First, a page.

Zedekiah's Cave in Jerusalem
An American tourist snuck into Zedekiah’s Cave in Jerusalem, purported to contain the treasure of Korah and his followers, on Thursday and hid inside overnight, eluding the guards as they closed the cave to the public.
During his one-night stay, the tourist dug in search of the cave's legendary treasures. When workers opened the cave the next morning, they found the intruder covered in mud and dust, carrying archaeological finds in his bag. He removed rock fragments from the cave considered archaeologically valuable since they were quarried for generations during biblical times for the construction of the Second Temple.
The ancient 9,000-square-meter cave is generally closed on Fridays but was opened by chance on March 11 for work purposes. After the tourist was discovered he was taken into police custody, and the archaeological findings were returned to the cave.
The tourist was not the first to dig in Zedekiah’s Cave for hidden treasures, though other digs have been allowed by the authorities.
In 1968, a Muslim resident of the Old City claimed his grandfather found three crates of gold coins in the cave before 1948. The site is important to Muslims as the place where the earth swallowed Korah as punishment for his attempt to rebel against Moses.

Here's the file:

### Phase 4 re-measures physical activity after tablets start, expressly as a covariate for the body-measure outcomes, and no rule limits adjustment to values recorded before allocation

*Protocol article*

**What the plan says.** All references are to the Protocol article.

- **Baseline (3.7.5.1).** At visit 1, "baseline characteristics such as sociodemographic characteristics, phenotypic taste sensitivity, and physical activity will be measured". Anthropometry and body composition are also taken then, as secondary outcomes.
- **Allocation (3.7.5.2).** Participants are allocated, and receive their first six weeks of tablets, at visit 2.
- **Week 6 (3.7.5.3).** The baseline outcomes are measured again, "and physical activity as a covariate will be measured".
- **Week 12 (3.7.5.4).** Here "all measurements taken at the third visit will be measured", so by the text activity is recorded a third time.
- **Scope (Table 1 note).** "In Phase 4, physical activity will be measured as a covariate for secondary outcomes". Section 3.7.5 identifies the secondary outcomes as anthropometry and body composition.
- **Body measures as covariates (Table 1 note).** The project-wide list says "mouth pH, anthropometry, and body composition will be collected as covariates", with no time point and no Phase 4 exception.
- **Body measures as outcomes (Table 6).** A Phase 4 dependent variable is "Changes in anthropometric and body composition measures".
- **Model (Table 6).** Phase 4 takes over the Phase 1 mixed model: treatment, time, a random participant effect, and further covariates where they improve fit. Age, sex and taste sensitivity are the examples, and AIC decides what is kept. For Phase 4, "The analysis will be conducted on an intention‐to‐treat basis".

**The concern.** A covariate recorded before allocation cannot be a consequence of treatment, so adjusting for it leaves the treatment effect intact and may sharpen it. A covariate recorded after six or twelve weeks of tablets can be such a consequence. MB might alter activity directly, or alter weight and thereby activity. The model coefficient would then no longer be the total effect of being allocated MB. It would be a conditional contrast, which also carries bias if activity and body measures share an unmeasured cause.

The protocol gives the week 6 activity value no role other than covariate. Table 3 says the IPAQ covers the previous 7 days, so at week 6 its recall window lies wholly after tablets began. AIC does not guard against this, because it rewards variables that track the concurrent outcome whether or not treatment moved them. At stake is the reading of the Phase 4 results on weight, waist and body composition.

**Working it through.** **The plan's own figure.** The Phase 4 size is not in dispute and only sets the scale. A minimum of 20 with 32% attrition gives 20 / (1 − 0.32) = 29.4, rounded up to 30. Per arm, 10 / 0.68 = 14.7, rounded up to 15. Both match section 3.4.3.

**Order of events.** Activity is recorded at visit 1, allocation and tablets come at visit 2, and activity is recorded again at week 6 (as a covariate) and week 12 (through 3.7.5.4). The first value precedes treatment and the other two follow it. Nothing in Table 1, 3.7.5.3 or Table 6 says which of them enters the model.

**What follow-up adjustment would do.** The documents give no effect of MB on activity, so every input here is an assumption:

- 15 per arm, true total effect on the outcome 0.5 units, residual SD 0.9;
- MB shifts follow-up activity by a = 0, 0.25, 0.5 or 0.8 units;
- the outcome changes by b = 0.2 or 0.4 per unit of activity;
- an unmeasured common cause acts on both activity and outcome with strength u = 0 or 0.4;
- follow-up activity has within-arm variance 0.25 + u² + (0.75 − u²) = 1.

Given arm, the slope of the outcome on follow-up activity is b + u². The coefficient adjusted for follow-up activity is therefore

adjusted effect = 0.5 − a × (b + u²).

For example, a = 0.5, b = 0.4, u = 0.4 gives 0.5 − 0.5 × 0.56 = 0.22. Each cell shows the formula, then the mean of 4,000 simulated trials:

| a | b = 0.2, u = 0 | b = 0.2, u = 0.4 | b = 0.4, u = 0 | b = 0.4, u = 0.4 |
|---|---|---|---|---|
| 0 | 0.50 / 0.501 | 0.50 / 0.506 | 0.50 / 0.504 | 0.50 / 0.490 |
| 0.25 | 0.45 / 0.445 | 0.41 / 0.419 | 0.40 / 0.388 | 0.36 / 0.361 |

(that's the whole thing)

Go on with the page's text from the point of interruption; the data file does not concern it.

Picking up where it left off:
The man claimed his grandfather told him where to find the crates. After promising to donate 75% of the bounty to the State of Israel, the government permitted the search, which ultimately found nothing.
Zedekiah’s Cave is a dug-out expanse beneath the Old City walls. Archaeologists believe the cave was in continuous use from the 8th-7th centuries BCE through the 15th century CE, when it was sealed for about 300 years until being discovered again in 1854.
The cave, also known as Solomon’s Quarries, is revered by the Freemasons who believe that King Solomon was the first Freemason and used stones from the site to build the Temple. The Freemasons still hold annual ceremonies in the cave and consider it one of their most treasured sites.
Article re-printed with permission from Tazpit Press Services (TPS)